The Record of Global Economic Development
Show Less

The Record of Global Economic Development

Eric Jones

The Record of Global Economic Development analyses the long-term and current economic forces which promote or impede globalisation, drawing on the experience of economic history to help interpret major trends in modern economies.
Buy Book in Print
Show Summary Details
You do not have access to this content

Chapter 3: The European Miracle and its Relevance

Eric Jones


INTRODUCTION This chapter is not simply about my book, The European Miracle, which was first published in 1981, but its ‘relevance’.1 The subtitle of the book is Environments, Economies and Geopolitics in the History of Europe and Asia. In the text I analysed and contrasted the economic histories of these two continents but did not link either history to the present day. As indicated in the previous chapters, I explicitly rejected the idea of ‘relevance’, in that I warned against equating the institutions of the past with those of the present. In 1988 I repeated my belief in the virtues of pure scholarship in a second book, Growth Recurring, which has the subtitle Economic Change in World History. Economic history can help us draw maps of the processes of growth but we should not presume that paths through the forest of long-dead circumstances are a detailed guide to modern routes - the social landmarks have usually changed too much for that.2 The second book supplements and to some extent corrects the first; for instance, it tries to incorporate the Tokugawa Japanese experience into my overall version of world economic history. A little more on Japan’s remarkable early achievement appears in my chapters of a third book, written with Joop Goudsblom and Stephen Mennell, and called The Course of Human History: Economic Growth, Social Process, and Civilization.3 These three books contain most of what I have had to say about world economic history. THE ISSUE OF ‘RELEVANCE’ Historical analogies are dangerous....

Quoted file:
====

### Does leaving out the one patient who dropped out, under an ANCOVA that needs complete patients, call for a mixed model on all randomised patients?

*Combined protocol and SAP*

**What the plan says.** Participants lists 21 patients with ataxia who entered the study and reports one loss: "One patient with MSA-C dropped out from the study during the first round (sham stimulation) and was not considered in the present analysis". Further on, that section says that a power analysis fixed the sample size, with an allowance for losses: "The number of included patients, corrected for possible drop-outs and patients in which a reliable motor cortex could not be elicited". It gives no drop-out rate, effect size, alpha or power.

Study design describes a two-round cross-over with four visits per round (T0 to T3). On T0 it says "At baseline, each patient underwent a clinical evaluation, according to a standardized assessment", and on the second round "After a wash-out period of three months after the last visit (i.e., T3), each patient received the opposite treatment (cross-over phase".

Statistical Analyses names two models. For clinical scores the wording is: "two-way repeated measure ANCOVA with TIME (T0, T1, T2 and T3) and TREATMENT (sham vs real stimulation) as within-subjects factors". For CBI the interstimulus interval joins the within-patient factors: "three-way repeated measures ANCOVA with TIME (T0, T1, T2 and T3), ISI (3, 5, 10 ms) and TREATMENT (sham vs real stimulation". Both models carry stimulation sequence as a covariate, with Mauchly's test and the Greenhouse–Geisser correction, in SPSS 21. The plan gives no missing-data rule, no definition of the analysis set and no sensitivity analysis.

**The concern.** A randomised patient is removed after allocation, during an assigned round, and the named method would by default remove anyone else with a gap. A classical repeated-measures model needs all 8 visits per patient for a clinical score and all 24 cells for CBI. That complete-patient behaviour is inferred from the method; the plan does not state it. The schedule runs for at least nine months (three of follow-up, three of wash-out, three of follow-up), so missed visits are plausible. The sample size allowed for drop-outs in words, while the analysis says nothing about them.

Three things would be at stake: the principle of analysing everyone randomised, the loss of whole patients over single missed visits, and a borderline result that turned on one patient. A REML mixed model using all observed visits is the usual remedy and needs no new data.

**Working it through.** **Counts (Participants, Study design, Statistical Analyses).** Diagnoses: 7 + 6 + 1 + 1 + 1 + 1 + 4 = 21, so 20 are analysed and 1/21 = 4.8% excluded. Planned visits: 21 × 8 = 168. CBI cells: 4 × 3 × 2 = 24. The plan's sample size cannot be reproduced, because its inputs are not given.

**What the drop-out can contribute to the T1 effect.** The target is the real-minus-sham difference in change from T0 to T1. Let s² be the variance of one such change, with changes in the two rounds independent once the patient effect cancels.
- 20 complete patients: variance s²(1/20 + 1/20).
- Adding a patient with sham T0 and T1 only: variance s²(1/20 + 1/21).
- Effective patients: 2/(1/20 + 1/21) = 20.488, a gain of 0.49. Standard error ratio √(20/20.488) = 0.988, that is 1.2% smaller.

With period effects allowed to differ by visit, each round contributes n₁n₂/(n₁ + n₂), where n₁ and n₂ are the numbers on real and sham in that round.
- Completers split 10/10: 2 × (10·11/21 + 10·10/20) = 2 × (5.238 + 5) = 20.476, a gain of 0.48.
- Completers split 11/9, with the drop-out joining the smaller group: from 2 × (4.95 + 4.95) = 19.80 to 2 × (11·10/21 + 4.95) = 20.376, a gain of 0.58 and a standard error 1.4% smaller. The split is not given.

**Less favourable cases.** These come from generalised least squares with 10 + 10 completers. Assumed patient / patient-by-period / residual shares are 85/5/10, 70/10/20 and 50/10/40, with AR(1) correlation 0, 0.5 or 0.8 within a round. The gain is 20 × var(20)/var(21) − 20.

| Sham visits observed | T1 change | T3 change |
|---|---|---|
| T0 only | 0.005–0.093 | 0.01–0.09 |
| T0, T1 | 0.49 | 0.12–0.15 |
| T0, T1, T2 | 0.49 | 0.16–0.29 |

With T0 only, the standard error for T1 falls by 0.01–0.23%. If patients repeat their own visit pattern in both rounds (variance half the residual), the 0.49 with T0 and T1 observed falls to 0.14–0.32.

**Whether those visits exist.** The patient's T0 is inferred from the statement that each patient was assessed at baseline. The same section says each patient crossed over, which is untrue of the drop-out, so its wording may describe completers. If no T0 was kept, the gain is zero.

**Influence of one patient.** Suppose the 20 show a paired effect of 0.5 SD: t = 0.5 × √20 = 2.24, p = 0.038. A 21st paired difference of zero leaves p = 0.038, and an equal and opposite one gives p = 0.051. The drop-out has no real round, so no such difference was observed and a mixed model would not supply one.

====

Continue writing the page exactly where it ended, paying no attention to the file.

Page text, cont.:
You are not authenticated to view the full text of this chapter or article.

Elgaronline requires a subscription or purchase to access the full text of books or journals. Please login through your library system or with your personal username and password on the homepage.

Non-subscribers can freely search the site, view abstracts/ extracts and download selected front matter and introductory chapters for personal use.

Your library may not have purchased all subject areas. If you are authenticated and think you should have access to this title, please contact your librarian.

Further information

or login to access all content.